Seeking peace. Striving for justice. Together.
by Marissa Costello
On June 28, 2013, the UN Office of the High Commissioner for Human Rights held a High-Level event on the death penalty. Opened by Secretary-General Ban Ki-moon, "Moving Away from the Death Penalty: Wrongful Convictions" examined globally the increasing number of wrongful convictions in death penalty cases, with a particular focus on the failure of judicial review to capture error in death penalty cases.
Wrongful convictions in the United States are much more common than people think. In the case of the death penalty, the punishment is irreversible. In 2007, the United Nations called for a world-wide moratorium on capital punishment. Last year, 174 out of the 193 UN Member States were execution free. Many Member States have observed that people are convicted of crimes they did not commit and are later exonerated due to advanced DNA techniques.
Damien Wayne Echols, a victim of a wrongful conviction. Echols, one of the “West Memphis 3”, was convicted of crimes he didn’t commit and served 18 years in prison. He was one of three teenage boys who were accused of murdering three younger boys. One of the West Memphis 3, after a reported 12 hours of interrogation, confessed that he, Echols, and a third teen had committed the crimes. Primarily on the basis of that confession, they were convicted. Echols was sentenced to death. During the panel, he reflected on his experience.
Professor Randon Garrett, another panel member stated that the primary causes of wrongful convictions are products of practices that are relied on every day. Cases against innocent persons may seem strong at the time but confessions can be contaminated, informants and eyewitness identifications are unreliable. According to Garrett, poverty and low intelligence are the two main determining factors related to those individuals who are sentenced to death. Echols, for example came from a poverty stricken family and because he could not invest in specialists to testify at his trial, his chances of properly being defended were limited.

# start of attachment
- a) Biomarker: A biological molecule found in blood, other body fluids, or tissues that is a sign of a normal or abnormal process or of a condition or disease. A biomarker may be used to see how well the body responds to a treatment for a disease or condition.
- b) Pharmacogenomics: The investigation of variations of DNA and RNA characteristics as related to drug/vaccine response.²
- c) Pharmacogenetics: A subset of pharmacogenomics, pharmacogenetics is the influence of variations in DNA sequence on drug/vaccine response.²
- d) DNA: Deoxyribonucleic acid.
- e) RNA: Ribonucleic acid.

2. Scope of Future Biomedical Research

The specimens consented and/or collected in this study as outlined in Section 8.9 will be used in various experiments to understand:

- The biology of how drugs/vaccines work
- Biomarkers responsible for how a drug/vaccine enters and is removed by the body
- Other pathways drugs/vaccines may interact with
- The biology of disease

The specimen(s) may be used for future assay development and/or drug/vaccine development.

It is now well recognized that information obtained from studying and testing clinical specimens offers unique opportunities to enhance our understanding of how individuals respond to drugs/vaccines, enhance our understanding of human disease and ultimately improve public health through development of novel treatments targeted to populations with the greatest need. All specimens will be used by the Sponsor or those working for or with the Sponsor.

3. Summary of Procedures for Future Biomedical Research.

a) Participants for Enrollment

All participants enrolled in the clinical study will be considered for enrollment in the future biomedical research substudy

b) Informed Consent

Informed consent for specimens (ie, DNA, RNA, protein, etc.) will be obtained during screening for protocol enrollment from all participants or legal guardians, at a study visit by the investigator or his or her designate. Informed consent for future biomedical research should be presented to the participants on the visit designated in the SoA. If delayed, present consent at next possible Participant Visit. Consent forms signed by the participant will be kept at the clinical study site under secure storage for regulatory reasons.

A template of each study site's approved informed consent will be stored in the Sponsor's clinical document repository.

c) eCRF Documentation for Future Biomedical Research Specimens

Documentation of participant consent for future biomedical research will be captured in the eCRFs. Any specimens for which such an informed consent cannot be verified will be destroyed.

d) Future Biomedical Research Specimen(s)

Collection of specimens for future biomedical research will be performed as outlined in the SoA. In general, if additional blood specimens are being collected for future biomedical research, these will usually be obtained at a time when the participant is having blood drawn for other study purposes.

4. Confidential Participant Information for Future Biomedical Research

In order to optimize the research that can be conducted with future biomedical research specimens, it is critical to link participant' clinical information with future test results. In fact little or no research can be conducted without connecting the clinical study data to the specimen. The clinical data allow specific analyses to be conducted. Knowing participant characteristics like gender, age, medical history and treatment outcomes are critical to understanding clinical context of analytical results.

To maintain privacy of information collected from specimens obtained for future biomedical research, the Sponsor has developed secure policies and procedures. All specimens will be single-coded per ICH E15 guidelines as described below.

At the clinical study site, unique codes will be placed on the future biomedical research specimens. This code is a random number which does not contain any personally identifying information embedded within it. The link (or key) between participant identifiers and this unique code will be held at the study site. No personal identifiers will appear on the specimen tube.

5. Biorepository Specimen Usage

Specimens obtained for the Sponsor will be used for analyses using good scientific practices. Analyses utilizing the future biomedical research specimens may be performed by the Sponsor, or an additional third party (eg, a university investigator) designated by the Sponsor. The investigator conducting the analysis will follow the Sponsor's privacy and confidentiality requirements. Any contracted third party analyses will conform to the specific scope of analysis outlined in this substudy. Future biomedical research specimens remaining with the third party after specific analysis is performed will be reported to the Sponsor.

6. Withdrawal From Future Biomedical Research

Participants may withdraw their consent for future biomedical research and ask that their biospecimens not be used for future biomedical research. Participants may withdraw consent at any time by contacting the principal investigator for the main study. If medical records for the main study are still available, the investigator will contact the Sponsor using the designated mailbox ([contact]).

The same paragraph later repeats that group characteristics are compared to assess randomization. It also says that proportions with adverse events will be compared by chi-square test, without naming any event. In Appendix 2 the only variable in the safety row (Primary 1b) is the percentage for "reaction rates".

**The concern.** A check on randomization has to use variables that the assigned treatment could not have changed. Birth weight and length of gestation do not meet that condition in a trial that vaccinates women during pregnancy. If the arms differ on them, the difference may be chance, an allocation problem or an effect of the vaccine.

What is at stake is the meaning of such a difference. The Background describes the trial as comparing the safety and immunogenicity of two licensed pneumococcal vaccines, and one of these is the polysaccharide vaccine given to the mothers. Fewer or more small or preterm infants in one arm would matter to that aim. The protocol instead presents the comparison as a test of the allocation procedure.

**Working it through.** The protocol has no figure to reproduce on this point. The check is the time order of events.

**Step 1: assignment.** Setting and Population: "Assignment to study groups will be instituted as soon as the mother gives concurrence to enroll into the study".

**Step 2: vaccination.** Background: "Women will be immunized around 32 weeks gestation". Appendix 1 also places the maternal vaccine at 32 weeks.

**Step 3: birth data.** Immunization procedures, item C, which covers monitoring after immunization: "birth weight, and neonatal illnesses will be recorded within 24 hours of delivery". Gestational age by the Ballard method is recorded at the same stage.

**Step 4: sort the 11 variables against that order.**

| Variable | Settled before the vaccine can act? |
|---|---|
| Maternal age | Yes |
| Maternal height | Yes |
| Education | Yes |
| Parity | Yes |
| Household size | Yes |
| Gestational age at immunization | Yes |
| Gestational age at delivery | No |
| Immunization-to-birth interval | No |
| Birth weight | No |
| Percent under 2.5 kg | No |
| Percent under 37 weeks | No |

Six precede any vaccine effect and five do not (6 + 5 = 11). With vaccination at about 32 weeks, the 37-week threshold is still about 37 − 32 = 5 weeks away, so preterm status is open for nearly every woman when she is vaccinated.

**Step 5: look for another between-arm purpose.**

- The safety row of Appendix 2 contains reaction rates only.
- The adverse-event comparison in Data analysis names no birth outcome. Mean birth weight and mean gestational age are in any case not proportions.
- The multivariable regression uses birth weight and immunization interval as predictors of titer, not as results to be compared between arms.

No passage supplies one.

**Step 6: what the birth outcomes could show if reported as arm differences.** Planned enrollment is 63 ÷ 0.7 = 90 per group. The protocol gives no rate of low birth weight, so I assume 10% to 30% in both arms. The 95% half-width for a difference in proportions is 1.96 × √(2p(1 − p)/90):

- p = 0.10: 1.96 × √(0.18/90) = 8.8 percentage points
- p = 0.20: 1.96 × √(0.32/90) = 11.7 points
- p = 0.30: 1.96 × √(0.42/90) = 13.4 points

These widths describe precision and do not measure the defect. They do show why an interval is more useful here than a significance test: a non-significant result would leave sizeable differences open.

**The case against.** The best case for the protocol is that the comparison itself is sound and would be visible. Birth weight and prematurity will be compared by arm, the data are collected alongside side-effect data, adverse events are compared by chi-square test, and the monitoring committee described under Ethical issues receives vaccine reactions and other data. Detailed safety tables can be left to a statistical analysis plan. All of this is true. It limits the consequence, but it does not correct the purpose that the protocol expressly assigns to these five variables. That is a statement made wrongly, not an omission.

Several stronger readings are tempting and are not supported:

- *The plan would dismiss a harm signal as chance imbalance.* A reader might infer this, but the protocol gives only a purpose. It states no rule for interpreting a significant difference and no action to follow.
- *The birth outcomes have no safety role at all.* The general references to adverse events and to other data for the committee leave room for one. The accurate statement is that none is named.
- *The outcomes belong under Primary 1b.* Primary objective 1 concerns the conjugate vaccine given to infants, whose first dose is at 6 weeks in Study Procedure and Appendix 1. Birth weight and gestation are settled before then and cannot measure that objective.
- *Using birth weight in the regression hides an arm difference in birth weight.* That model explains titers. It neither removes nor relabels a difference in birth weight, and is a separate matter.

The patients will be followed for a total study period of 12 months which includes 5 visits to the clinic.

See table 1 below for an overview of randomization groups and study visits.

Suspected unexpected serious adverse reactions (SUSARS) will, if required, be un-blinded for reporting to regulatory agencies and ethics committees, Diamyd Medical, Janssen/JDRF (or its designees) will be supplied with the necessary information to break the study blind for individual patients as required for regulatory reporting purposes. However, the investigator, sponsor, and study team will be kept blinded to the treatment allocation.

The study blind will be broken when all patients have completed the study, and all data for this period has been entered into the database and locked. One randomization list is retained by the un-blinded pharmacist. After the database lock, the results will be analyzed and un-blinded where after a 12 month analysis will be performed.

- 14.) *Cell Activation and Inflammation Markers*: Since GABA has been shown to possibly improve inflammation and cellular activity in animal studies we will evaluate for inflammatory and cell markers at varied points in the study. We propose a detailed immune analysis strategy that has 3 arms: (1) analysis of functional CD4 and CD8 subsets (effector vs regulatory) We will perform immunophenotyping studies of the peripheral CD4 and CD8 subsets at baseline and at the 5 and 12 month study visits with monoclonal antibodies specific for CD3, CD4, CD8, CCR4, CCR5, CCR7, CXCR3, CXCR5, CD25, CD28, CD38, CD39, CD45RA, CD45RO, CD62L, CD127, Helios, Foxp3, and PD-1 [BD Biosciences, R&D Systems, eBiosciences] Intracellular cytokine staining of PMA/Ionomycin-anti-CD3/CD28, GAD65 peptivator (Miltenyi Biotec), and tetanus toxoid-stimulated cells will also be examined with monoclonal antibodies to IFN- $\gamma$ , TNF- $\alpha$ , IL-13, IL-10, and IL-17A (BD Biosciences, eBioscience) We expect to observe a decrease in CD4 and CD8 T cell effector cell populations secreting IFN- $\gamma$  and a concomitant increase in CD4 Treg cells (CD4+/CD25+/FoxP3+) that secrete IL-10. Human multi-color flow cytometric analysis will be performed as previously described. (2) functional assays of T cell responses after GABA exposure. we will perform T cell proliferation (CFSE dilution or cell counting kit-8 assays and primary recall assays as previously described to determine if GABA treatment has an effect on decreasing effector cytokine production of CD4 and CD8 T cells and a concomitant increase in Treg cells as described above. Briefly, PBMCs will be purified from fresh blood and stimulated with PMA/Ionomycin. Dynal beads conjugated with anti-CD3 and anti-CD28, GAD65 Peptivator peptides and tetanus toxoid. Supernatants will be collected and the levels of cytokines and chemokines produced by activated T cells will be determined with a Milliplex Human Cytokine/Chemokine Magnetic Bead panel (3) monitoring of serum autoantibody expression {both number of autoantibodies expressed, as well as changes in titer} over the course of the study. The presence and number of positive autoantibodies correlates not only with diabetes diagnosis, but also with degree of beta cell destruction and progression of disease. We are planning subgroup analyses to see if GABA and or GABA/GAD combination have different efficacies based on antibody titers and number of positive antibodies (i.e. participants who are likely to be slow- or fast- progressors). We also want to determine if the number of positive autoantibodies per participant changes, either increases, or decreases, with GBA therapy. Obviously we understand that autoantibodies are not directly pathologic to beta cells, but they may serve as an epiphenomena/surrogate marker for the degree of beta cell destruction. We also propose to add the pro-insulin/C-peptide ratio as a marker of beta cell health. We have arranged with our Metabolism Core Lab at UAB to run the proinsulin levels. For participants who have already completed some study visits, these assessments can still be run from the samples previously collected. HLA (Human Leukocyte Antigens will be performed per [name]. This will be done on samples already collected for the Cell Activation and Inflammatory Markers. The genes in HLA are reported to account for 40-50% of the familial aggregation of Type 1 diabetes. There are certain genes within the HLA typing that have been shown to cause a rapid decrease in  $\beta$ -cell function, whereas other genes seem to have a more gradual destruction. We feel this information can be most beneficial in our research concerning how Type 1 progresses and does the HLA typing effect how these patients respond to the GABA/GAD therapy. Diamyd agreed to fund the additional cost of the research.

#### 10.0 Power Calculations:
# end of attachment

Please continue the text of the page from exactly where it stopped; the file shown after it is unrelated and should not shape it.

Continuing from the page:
The panelists argued that there need to be more proper safe guards for those individuals who cannot properly defend themselves. They also suggested United Nations should advocate more to abolish the death penalty since innocent people are being convicted and cannot properly defend themselves because of factors they cannot control.
Visit the Innocence Project for more information about protecting individuals accused in capital murder cases.
General Assemblies of the Presbyterian Church (U.S.A.) first called for an end to capital punishment in 1959.